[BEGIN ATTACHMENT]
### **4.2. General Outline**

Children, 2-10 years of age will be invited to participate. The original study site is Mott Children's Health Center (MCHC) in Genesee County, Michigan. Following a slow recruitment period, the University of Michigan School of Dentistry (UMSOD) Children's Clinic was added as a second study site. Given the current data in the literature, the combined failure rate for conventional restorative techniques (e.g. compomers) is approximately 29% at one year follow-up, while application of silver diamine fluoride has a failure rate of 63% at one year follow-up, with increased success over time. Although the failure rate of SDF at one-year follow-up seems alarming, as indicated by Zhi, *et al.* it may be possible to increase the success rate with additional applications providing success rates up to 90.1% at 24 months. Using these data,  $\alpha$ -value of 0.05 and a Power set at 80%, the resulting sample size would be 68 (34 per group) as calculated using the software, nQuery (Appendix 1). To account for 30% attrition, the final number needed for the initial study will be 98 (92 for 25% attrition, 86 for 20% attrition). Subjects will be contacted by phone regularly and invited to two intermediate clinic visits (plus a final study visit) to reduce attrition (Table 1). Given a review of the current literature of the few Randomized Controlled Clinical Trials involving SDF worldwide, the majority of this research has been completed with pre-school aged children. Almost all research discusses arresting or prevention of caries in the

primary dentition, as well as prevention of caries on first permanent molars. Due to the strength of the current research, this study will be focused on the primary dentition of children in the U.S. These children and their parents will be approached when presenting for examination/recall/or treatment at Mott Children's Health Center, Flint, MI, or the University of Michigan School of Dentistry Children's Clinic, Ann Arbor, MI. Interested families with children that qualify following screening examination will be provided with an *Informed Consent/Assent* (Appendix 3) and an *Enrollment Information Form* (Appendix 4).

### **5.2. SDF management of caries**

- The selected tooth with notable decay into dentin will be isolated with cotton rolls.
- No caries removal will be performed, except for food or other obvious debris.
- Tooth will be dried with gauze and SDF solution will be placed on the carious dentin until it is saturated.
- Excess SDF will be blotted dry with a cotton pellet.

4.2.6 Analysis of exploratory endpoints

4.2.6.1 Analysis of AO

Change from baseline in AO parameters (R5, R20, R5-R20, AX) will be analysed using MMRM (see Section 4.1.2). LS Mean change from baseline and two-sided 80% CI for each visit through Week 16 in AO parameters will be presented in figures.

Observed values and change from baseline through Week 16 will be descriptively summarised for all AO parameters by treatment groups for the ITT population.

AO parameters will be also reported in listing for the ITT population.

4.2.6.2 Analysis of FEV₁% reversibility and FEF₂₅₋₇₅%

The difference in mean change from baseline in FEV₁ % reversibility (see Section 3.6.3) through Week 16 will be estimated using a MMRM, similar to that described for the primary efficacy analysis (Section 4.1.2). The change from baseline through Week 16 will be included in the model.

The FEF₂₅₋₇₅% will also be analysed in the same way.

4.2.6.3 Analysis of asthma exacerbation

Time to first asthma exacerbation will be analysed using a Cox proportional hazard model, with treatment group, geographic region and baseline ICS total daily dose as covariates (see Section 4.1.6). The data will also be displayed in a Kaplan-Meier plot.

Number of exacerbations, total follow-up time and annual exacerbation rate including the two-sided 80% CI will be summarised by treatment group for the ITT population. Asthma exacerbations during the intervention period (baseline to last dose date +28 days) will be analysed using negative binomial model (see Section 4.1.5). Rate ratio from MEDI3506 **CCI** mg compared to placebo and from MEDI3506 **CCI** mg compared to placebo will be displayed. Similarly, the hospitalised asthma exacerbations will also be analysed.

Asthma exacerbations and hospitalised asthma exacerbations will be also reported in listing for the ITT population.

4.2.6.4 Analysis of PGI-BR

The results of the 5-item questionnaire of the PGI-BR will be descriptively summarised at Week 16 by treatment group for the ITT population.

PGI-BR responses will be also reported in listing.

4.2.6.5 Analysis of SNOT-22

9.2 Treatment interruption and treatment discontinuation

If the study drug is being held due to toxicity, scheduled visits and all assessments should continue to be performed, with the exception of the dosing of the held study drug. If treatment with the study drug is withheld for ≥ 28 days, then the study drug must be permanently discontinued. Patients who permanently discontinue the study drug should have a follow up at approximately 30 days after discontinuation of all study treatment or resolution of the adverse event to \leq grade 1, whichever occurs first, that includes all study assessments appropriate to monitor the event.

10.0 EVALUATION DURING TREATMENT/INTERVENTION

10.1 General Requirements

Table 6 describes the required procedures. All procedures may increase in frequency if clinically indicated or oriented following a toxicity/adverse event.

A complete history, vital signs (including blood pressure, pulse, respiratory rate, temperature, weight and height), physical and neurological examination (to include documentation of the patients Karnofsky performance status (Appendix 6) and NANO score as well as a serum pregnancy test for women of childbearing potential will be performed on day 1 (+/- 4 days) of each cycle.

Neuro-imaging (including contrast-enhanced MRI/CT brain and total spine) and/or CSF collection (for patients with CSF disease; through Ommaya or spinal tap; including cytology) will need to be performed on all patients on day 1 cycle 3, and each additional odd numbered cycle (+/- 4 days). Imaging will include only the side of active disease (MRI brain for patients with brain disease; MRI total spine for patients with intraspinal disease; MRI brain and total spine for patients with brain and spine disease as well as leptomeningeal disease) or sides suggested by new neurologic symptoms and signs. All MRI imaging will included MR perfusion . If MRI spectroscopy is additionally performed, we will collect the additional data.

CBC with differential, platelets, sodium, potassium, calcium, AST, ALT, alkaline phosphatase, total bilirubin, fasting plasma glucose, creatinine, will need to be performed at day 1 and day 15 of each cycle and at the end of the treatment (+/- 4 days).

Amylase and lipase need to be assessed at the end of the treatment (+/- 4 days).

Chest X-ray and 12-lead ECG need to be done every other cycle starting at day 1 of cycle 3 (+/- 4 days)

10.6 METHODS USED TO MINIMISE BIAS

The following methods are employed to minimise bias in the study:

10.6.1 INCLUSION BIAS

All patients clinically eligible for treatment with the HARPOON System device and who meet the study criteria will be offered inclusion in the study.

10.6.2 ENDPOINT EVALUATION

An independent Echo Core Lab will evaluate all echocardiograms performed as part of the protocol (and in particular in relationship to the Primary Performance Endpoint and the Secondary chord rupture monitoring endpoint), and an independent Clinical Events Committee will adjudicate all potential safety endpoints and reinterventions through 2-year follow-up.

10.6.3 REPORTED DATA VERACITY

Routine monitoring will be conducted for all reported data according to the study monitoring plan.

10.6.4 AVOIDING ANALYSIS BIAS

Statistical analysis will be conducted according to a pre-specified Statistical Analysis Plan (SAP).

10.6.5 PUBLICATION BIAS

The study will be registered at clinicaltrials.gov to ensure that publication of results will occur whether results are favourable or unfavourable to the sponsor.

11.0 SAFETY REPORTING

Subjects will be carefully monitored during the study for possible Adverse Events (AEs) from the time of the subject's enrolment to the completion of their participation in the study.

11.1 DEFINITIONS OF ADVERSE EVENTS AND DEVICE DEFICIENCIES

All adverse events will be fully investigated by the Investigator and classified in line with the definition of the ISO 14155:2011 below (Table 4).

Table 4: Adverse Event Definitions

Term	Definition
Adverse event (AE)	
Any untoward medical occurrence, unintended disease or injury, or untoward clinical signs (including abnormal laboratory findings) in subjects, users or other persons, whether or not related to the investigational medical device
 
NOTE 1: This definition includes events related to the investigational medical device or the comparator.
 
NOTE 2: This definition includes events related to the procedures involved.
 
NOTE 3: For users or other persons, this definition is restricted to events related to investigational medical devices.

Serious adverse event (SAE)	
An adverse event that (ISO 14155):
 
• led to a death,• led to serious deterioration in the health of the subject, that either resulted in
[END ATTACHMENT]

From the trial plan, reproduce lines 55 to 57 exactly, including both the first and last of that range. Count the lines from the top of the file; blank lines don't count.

NOTE 1: This definition includes events related to the investigational medical device or the comparator.
 
NOTE 2: This definition includes events related to the procedures involved.
 
NOTE 3: For users or other persons, this definition is restricted to events related to investigational medical devices.